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Summary: In one of the most important parables of the Book of Mark, Jesus teaches us to do three things with the Word of God: to hear it, accept it, and reproduce from it. The challenge for us is ... Are we obeying or disobeying this critical command?

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Kingdom Seeds

Mark 4:1-20

Introduction

- Pray for Rod: doing well, needs to rest and recover from fusion surgery

- Jesus is demonstrated in this book as a “servant”

-- He is the ultimate servant; giving Himself clearly for all who will receive

-- Key verse: Mark 10:45, “For even the Son of Man did not come to be served, but to serve, and to give his life as a ransom for many.”

- Jesus is the ultimate example of servitude and something we must learn

-- If we are to truly experience Christ’s life, we must be willing to live like Him

- Today we see Jesus teaching again in the form of a critical parable

-- His method is straight forward; prayerfully we will not miss the application

- Read Mark 4:1-20

∆ Point 1 – Kingdom Seeds (1-9)

- Parables, parables, parables!

-- These are short stories meant to convey a message; in this case very imp msg

-- Jesus sets the stage for all other parables by again discussing the Kingdom

-- Mark 1:15, “The time has come,” he said. “The kingdom of God has come near. Repent and believe the good news!”

- In traditional format, teachers would sit when they teach

-- This was to allow them to be able to teach comfortably, period

-- There is no great wisdom in this, but what is taught is the focus

-- Thought: Sometimes moving around gets distracting …

- A parable is a truth that provides additional information for us

-- Jesus often teaches in parables, short stories, to emphasize God’s truth

- v3 is a command: “Listen” It sets the stage for the remaining parables

-- Jesus is being very clear and direct in His teaching for all who hear to learn

-- Parables allow us to consider: “Where do I fit into this?”

-- Or, even more to the matter: “What do I need to change in my life?”

- Farming would have been a common career during this time

-- Chances are most than 75% of this crowd would have farmed something

-- Therefore, Jesus’ teaching speaks right to something they identify with

-- Everyone know that sowing seeds by hand means that seed gets scattered

-- On the path, on the rocks, and in the weeds the results are the same (v4-7)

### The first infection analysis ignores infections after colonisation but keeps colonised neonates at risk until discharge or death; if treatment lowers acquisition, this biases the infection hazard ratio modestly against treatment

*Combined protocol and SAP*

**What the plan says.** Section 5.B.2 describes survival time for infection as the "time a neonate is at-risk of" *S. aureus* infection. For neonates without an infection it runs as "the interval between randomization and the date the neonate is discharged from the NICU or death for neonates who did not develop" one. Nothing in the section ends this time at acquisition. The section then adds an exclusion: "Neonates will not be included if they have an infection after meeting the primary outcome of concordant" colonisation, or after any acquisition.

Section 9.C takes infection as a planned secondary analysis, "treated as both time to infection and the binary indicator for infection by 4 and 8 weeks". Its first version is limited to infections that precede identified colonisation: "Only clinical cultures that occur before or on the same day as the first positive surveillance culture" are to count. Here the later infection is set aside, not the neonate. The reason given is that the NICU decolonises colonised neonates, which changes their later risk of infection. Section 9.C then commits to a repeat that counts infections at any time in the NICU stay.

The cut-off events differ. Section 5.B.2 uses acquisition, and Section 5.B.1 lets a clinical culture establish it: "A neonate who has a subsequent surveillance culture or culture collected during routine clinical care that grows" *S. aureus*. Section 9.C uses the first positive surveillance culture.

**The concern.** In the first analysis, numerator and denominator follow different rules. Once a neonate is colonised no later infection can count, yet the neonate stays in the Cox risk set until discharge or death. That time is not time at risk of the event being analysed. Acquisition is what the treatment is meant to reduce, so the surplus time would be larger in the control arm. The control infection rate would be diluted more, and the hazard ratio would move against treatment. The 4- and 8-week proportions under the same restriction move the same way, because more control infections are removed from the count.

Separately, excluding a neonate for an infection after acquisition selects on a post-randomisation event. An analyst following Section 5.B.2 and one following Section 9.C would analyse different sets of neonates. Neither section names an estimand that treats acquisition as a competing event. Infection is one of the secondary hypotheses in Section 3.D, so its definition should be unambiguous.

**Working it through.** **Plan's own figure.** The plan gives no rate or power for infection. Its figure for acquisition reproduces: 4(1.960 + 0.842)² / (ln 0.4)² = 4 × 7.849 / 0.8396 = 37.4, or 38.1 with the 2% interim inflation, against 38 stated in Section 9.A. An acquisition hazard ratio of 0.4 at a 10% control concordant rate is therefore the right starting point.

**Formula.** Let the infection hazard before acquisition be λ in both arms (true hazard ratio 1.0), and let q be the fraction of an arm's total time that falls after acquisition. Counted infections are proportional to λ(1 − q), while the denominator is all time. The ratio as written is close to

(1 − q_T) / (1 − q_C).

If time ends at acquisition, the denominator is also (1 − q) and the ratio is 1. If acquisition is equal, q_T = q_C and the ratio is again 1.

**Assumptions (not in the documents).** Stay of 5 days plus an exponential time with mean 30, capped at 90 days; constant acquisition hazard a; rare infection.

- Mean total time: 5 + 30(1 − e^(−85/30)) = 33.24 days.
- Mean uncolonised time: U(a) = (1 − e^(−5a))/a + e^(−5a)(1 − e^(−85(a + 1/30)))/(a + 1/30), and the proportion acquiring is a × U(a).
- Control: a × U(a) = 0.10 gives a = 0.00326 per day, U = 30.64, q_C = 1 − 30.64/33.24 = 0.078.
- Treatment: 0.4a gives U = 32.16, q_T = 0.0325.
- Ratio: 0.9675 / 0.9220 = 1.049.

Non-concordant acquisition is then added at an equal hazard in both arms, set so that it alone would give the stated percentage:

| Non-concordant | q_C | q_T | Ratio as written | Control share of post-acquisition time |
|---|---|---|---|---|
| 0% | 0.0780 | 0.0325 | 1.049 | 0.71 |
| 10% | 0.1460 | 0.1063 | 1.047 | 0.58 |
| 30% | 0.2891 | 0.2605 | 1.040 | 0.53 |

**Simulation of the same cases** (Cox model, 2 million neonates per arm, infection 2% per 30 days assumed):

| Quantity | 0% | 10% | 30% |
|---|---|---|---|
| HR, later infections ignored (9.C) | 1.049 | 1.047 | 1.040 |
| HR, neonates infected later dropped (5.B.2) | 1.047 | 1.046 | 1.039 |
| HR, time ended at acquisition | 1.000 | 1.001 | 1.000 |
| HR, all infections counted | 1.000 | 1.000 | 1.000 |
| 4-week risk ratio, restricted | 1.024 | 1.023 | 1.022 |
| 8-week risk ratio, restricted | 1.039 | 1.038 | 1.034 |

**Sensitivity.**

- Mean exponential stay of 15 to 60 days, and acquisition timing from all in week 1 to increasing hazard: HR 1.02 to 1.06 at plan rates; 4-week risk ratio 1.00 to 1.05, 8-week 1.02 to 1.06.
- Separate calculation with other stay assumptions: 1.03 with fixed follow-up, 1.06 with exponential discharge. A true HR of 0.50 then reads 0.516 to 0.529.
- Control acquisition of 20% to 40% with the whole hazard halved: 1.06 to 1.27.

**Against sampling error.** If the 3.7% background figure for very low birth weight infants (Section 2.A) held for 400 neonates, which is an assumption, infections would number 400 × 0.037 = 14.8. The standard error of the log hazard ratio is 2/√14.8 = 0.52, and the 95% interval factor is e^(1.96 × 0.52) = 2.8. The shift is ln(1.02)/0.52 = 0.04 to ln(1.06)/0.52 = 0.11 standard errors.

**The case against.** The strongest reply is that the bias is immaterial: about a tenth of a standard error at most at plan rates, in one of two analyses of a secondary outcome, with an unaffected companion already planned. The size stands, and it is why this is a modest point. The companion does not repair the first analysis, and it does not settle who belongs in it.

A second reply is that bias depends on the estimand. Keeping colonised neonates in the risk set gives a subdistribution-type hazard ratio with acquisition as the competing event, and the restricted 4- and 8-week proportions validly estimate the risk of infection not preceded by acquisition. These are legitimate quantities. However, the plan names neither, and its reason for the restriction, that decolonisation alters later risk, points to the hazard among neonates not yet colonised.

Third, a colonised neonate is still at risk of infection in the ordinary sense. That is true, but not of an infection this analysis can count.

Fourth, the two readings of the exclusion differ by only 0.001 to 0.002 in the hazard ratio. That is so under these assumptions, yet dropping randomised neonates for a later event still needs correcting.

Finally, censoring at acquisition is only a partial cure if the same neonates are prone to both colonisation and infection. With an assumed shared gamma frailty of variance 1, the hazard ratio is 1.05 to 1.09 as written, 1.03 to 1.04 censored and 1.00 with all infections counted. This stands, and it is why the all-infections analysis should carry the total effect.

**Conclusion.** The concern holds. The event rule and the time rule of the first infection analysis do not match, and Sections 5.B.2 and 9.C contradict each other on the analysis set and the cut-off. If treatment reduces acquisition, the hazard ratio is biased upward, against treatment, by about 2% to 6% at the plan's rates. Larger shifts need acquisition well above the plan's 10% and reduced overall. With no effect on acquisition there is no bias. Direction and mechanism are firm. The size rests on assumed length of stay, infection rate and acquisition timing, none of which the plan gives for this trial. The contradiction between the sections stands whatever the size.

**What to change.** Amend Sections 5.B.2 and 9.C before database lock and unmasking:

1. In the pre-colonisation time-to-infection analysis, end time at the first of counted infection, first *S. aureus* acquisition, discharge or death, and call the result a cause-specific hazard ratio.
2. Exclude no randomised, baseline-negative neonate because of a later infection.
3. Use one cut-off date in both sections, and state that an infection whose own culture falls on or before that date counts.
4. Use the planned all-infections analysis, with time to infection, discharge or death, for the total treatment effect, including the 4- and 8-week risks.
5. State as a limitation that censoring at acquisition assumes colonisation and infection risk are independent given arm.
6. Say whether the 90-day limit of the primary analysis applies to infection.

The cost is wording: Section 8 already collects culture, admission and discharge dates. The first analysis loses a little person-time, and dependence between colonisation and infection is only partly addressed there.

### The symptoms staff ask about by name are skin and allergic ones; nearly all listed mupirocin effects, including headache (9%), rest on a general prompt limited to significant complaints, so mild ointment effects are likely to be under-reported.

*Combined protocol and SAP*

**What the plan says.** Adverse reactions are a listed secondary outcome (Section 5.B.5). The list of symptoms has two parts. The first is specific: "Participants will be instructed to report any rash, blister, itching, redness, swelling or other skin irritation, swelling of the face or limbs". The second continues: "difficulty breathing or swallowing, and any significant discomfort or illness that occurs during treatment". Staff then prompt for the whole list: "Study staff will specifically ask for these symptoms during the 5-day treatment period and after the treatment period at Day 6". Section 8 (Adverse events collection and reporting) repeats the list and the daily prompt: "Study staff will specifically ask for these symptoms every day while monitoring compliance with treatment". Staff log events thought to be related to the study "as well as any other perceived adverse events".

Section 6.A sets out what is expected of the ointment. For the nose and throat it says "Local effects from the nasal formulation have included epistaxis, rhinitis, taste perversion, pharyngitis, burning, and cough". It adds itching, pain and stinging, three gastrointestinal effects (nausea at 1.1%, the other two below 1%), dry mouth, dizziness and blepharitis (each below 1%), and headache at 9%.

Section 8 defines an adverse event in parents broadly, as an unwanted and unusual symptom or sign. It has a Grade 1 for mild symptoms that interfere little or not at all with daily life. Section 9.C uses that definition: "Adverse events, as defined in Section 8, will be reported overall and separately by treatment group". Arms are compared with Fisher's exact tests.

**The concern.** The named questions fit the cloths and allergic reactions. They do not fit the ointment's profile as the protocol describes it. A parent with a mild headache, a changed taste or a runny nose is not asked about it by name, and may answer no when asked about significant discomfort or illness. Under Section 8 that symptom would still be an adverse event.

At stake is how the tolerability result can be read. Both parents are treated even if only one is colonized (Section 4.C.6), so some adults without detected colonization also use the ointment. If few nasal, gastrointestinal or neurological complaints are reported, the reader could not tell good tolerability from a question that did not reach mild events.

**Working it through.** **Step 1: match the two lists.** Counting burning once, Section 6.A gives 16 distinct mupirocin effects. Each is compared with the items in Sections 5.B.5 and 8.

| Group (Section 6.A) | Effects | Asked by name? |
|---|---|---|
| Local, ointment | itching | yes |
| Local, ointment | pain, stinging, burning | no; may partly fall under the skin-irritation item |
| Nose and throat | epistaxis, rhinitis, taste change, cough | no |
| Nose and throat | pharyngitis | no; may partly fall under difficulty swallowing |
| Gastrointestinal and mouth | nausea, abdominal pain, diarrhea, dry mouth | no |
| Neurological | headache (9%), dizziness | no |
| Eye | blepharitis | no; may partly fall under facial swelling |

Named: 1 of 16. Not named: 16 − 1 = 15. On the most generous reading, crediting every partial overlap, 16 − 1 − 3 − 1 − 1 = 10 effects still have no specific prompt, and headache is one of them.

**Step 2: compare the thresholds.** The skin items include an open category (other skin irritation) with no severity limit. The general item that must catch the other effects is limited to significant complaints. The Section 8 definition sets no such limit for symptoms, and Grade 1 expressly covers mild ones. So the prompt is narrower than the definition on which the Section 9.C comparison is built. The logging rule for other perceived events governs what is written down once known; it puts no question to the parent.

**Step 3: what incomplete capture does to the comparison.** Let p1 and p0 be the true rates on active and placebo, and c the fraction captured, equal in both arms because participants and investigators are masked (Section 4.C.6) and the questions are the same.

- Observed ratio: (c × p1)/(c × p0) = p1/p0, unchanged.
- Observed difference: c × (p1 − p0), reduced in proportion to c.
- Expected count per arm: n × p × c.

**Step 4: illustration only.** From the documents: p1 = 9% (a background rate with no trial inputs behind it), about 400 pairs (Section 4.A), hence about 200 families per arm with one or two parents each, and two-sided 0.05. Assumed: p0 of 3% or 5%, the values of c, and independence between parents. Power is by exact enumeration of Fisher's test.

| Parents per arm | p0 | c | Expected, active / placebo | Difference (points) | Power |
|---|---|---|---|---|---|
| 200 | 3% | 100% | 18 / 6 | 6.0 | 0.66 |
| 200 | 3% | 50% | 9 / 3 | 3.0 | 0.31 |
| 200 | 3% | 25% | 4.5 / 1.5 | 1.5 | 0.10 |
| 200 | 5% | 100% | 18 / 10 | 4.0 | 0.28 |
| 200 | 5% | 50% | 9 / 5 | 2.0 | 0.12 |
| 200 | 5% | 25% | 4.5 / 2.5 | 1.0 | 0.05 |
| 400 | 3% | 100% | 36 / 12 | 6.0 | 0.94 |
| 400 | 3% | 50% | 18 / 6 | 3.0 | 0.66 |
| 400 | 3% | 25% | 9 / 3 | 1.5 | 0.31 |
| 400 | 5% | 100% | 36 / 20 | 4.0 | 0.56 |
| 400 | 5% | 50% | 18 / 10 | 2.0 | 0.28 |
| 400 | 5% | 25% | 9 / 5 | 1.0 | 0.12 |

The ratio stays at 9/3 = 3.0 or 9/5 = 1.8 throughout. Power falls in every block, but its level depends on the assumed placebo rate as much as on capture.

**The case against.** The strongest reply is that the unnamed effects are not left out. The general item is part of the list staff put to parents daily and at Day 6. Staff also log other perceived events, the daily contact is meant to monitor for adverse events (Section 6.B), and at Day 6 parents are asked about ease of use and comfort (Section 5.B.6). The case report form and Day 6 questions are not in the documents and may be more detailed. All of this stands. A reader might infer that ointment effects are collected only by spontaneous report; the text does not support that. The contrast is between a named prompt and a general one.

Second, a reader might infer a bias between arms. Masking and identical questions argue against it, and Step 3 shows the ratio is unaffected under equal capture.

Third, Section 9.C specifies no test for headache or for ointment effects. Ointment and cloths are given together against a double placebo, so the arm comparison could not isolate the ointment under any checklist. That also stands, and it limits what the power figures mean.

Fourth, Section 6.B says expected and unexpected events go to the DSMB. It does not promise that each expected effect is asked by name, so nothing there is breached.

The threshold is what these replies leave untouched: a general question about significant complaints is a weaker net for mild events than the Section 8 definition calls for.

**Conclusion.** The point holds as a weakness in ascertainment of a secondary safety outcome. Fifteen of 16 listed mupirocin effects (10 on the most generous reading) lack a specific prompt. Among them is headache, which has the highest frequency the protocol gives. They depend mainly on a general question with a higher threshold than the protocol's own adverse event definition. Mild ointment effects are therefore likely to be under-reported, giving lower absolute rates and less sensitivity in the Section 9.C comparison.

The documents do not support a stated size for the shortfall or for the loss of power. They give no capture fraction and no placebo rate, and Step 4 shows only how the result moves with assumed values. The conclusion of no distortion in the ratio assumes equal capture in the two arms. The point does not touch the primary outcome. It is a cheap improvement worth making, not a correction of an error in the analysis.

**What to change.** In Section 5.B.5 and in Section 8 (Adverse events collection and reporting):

- v8 shows us what happens when good seed lands on good soil

-- The Kingdom of God is represented in the same manner

-- Consider the evangelism that happens today; is the Kingdom not increasing?

-- Consider discipleship happening (here right now); are lives not being changed?

-- APP: Jesus’ teaching that sowing reaps a plentiful harvest!

- Re-read v9 … where have we heard this before? Revelation 2 and 3!

-- Jesus, using the same words He will use at the end of time, speaks very plainly

-- “You who are listening, pay attention and take note of how God increases …”

- Curious is that every parable could have this phrase, but it doesn’t

-- It is not an accidental omission, but one that sets this one apart from others

-- Jesus is saying, “This is how the Kingdom grows … go and do it!”

-- Think: “How does this apply to me … what kind of soil am I?”

- TRANS: Thankfully, Jesus takes time to further explain this one (IT’S IMP!)

∆ Point 2 – What’s it Mean? (10-20)

- I love this. It shows the simplicity of asking God for help in understanding

-- When the disciples got Him alone … (v10) …

-- Implies that they spent time alone; they literally did life together

-- It wasn’t all about “we hang out at church functions only”

-- APP: If all we know about each other is here we are missing opportunities

- Jesus teaches them that there is more going on here than simple teaching

-- Jesus chooses these men to hear more, and by the way, we get to benefit here

-- APP: It is an opportunity to listen in, to take notes, to be changed by Him

-- We are chosen by God to hear more than the surface teaching of this parable

- v12 Jesus is describing those who just “don’t get it” and may never understand

-- This is directed at the religious, the Pharisees, those who’ve missed God

-- IMP: It applies to those today, 2014, who think they’ve got God “figured out”

- Mark Barbieri writes, “The parables themselves became judgmental, for although the instruction was parabolic the truth had been communicated.”

-- MEANING: Those who heard it, rejected it … even though the truth was taught

- Parables appear to the reader really as spiritual tests; a chance to gauge yourself

-- They hide the truth from those who don’t seek it

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